Formula One (F1) is a highly competitive and technologically advanced sport that requires a lot of F1 Engineers exercising their expertise and innovation.
F1 is a complex and challenging sport that requires a lot of engineering talent and innovation.
F1 teams employ various types of engineers to design, develop, test, and optimize their cars and strategies for each race.
Each type of F1 Engineer has a specific role and responsibility that contributes to the team’s success. F1 engineers also have to work together as a cohesive unit to ensure that their cars are fast, reliable, and competitive.
The following lists the different engineering disciplines use by Formula One. Click on the link next to each engineering type and you can find out the skills you need and what you may be able to earn in that role.
Generally speaking, there are five trackside key engineers for each car – the Race Engineer, the Performance Engineer, the Controls Engineer, the Power Train Engineer and the Systems Engineer.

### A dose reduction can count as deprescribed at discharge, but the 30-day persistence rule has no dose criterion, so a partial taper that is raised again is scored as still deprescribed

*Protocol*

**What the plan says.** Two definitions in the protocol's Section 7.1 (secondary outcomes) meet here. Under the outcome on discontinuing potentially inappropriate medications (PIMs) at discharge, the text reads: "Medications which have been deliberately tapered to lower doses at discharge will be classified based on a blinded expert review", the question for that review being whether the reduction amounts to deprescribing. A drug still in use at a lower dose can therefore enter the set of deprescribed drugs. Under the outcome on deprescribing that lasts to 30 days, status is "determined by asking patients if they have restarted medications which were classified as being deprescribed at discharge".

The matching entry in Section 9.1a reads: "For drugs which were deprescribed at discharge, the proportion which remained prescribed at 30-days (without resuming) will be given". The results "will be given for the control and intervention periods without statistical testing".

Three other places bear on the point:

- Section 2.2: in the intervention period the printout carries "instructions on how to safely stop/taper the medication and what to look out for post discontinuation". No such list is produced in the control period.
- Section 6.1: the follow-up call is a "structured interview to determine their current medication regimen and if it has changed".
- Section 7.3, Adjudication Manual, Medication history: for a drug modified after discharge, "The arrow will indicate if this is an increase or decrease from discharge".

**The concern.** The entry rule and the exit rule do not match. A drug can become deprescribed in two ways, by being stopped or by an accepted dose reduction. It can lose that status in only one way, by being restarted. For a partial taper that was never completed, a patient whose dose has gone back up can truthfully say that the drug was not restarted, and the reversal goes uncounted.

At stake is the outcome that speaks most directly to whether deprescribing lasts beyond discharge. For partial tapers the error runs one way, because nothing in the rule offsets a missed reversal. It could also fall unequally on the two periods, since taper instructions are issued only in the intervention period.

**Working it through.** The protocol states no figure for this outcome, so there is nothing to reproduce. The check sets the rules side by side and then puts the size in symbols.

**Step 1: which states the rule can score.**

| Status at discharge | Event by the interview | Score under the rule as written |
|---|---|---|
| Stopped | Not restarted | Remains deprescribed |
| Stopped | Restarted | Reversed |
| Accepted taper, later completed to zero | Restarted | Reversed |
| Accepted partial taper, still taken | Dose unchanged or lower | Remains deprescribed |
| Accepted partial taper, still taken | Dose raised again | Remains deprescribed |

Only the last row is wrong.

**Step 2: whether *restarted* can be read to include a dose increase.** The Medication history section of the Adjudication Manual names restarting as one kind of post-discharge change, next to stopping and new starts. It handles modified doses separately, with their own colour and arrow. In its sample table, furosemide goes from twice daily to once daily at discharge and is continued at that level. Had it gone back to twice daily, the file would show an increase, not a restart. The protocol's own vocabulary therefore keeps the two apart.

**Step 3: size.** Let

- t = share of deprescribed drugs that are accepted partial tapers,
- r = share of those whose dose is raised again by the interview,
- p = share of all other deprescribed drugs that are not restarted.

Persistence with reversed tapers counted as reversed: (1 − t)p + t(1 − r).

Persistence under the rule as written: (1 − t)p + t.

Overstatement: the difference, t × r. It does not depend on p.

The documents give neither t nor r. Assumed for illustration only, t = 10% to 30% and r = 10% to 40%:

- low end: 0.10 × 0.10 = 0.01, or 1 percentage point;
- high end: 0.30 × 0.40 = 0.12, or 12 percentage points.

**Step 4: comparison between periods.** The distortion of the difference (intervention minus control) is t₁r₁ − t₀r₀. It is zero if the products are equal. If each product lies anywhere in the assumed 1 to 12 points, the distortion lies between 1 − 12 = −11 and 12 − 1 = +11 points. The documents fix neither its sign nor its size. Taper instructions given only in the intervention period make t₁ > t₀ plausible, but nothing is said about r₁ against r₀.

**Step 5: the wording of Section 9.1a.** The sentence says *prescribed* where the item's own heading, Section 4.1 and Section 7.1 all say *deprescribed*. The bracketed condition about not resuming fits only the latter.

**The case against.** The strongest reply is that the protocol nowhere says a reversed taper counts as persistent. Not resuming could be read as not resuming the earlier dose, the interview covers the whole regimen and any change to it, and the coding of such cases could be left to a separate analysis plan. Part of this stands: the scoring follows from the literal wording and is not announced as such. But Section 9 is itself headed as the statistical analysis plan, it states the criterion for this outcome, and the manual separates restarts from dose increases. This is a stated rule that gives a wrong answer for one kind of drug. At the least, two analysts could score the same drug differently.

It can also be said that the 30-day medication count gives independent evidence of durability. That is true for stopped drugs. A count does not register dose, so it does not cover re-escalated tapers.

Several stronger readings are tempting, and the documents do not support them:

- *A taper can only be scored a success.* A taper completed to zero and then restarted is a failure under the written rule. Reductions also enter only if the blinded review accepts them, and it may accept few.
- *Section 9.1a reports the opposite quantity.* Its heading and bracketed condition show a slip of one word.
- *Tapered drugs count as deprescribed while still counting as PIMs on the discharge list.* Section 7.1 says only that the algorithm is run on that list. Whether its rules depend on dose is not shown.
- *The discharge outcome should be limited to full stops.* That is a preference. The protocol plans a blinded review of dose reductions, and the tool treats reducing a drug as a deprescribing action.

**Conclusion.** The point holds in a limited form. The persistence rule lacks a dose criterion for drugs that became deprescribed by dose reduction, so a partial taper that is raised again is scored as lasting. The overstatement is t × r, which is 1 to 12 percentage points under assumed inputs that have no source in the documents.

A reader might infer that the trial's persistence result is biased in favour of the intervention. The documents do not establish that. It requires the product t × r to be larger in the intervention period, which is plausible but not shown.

These roles are split further in to the following sub categories of F1 Engineer,
- F1 Aerodynamics Engineer
- F1 Design Engineer
- F1 Electronics Engineer
- F1 Performance Engineer
- F1 Race Engineer
- F1 Powertrain Engineer
- F1 Reliability Engineer
- F1 Software Engineer
- F1 Simulation Engineer
- F1 Strategy Teams
- F1 Test Engineers
- F1 Tire Engineer
The salary of each type of engineer in F1 can vary depending on their experience, expertise, and team. However, based on some estimates from various sources, we have included the possible ranges for the annual salary of each type of engineer in F1 in 2023:
These are only rough estimates and may not reflect the actual salary of each type of engineer in F1. The salary of each type of engineer may also depend on other factors such as bonuses, incentives, and benefits. F1 engineers also have to work long hours and travel frequently, which may affect their quality of life.
We hope this helps you see the wide range of possible engineering jibs that are available in F1